For, by thy gracious, golden, glittering streams,
I trust to taste of truest Thisby's sight.

But stay-Oh spite !

But mark-poor knight,
What dreadful dole is here?

Eyes, do you see?

How can it be?
Oh, dainty duck! Oh, dear!

Thy mantle good,

What, stain'd with blood ?
Approach, ye furies fell !

Oh, fates ! come, come,

Cut thread and thrum ;
Quail, crush, conclude, and quell !!.
The. This passion, and the death of a dear friend,
would go near to make a man look sad.

Hip. Beshrew my heart, but I pity the man.
Pyr. ' Oh, wherefore, nature, didst thou lions frame ?

Since lion, vile, hath here deflour'd my dear;
Which is no, no—which was the fairest dame,
That liv'd, that lov'd, that lik’d, that look'd with
cheer.

Come, tears, confound;

Out sword, and wound
The pap of Pyramus :

Āy, that left pap,

Where heart doth hop.--
Thus die I,-thus, thus, thus.

Now am I dead,

Now am I fled,
My soul is in the sky.-

Tongue, lose thy light!

Moon, take thy flight!
Now, die, die, die, die, die !

[Dies.-Exit Moonshine, L. Dem. No die, but an ace, for him; for he is but one.

Lys. Less than an ace, man; for he is dead; he is nothing.

The. With the help of a surgeon, he might yet recover, and prove an ass.

Hip. How chance moonshine is gone, before Thisbe comes back and finds her lover ?

The. She will find him by starlight. Here she comes : and her passion ends the play.

Enter Thisbe, L.

Hip. Methinks, she should not use a long one, for such a Pyramus. I hope she will be brief.

Dem. A mote will turn the balance, which Pyramus, which Thisbe, is the better. Lys. She hath spied him already with those sweet

eyes.
Dem. And thus she moans, videlicet-
Thi.

Asleep, my love?

What, dead, my dove ?
Oh, Pyramus, arise,

Speak, speak! Quite dumb?

Dead, dead ? A tomb
Must cover thy sweet eyes.

These lily brows,

This cherry nose,
These yellow cowslip cheeks,

Are gone, are gone!

Lovers, make moan !
His eyes were green as leeks.

Oh, sisters three,

Come, come to me,.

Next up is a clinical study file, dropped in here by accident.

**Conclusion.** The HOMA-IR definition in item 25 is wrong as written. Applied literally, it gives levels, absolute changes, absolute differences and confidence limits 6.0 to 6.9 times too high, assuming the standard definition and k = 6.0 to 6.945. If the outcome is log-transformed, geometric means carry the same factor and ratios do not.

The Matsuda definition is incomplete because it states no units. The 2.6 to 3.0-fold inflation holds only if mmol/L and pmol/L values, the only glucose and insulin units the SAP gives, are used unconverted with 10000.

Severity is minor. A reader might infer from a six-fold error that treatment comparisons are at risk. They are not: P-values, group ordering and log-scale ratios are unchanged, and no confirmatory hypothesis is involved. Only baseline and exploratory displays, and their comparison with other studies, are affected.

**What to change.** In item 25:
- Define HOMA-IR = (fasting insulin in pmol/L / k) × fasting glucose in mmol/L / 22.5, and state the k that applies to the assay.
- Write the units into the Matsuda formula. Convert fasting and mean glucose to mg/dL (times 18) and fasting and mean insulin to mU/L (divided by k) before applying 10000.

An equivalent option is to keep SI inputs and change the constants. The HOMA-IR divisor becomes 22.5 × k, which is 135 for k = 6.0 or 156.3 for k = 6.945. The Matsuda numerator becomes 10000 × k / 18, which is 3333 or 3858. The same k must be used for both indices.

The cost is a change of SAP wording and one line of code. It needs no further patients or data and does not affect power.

With hands as pale as milk;

Lay them in gore,
Since you have shore
With shears his thread of silk.'

Tongue, not a word

Come, trusty sword,
Come, blade, my breast imprue;

And farewell, friends,

Thus Thisby ends :
Adieu, adieu, adieu.

[Dirs. The. Moonshine and lion are left to bury the dead. Dem. Ay, and wall, too.

Bot. No, I assure you; the wall is down that parted their fathers. Will it please you to see the epilogue or

to hear a Burgomask dance between two of our company.

The. No epilogue, I pray you ; for your play needs no excuse. Never excuse; for, when the players are all dead, there need none to be blamed. Marry, if he that writ it had played Pyramus, and hanged himself in Thisbe's garter, it would have been a fine tragedy : and so it is, truly, and very notably discharged. But, come, your Burgomask : let your epilogue alone.

[A dance of Clowns. The iron tongue of midnight hath told twelve : Lovers, to bed, 'tis almost fairy time. I fear we shall outsleep the coming morn, As much as we this night have over-watch'd. This palpable-gross play hath well beguild The heavy gait of night. Sweet friends, to bed. A fortnight hold we this solempity, In nightly revels, and new jollity. [Exeunt, R.

SCENE II.-A Wood.

Enter Puck, L.
Puck. (c.) Now the hungry lion roars,

And the wolf behowls the moon ;
Whilst the heavy ploughman snores,

All with weary task fordone.
Now the wasted brands do glow,

Whilst the scritch-owl, scritching loud,
Puts the wretch that lies in woe

In remembrance of a shroud.
Now it is the time of night,

That the graves, all gaping wide,
Every one lets forth his sprite,

In the church-way paths to glide:
And we fairies that do run

By the triple Hecat's team
From the presence of the sun,

Following darkness like a dream,
Now are frolic; not a mouse
Shall disturb this hallow'd house:
I am sent, with broom before,
To sweep the dust behind the door.